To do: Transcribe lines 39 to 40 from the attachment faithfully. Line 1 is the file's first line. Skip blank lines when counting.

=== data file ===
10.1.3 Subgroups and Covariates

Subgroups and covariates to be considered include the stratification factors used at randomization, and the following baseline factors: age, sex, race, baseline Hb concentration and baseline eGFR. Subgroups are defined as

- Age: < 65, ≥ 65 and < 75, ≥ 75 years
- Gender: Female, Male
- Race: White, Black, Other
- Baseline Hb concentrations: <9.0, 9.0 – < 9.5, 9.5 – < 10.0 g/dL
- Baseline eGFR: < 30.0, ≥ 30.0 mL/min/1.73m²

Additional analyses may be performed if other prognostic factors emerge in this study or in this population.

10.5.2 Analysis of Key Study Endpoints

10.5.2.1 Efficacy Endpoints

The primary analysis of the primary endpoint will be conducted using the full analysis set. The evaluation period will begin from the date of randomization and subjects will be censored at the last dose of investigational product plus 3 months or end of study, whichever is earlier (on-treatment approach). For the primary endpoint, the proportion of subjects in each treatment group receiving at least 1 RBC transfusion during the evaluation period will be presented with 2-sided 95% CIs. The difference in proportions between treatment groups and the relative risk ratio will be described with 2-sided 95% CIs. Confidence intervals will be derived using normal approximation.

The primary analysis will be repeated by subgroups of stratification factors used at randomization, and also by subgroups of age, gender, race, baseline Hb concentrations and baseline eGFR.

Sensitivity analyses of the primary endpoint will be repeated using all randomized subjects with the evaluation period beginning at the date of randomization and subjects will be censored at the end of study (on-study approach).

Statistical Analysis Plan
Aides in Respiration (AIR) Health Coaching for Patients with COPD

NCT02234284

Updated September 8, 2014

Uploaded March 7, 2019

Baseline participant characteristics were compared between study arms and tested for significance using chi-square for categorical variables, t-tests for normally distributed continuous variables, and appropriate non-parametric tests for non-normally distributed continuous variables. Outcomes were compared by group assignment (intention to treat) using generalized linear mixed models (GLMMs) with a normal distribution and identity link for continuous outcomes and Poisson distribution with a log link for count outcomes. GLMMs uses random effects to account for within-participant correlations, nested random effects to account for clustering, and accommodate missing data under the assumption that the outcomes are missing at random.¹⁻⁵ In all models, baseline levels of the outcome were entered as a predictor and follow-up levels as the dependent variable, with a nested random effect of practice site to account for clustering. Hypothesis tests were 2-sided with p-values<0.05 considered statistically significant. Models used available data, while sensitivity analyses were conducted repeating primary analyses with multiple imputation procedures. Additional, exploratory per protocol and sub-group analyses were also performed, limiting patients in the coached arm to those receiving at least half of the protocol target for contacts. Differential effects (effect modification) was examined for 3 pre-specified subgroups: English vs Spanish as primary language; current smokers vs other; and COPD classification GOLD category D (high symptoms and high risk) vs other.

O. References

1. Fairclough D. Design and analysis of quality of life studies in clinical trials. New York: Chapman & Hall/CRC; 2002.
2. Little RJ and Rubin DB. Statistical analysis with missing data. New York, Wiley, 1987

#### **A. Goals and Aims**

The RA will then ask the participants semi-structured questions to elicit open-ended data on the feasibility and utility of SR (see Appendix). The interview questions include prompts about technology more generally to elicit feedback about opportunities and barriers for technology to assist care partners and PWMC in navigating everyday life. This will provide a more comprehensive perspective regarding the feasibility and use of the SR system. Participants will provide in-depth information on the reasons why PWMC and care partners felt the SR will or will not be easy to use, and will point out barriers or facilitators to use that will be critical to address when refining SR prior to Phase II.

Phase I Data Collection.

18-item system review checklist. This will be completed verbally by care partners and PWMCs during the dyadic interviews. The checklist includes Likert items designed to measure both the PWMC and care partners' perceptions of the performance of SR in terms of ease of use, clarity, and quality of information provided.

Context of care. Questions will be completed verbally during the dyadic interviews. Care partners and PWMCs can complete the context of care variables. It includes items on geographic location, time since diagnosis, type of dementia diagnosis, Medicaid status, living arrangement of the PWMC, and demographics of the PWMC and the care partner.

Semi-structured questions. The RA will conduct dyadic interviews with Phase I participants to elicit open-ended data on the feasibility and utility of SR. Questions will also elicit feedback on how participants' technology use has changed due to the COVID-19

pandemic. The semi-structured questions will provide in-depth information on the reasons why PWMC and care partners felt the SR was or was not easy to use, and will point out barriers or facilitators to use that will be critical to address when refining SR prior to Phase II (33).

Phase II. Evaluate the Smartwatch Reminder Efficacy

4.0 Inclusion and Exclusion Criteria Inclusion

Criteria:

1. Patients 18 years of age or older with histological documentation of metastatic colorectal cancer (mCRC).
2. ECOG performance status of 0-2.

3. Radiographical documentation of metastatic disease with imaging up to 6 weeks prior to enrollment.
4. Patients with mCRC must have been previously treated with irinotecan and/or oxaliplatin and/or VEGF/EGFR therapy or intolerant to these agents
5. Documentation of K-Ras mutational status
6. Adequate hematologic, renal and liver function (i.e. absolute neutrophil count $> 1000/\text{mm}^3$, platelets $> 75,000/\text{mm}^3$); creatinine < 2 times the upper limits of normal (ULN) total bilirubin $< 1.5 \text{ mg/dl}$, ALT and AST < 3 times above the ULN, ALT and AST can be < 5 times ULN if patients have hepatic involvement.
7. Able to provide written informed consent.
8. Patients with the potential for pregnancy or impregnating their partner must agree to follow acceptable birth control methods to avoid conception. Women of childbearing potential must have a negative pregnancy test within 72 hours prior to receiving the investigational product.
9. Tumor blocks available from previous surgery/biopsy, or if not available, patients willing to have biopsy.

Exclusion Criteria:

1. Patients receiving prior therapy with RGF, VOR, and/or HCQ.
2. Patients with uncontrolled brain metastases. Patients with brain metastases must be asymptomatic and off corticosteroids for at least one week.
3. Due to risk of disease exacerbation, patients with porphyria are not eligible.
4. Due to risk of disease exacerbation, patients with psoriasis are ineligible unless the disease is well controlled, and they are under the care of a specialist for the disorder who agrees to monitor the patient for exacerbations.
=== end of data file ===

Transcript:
7. Able to provide written informed consent.
8. Patients with the potential for pregnancy or impregnating their partner must agree to follow acceptable birth control methods to avoid conception. Women of childbearing potential must have a negative pregnancy test within 72 hours prior to receiving the investigational product.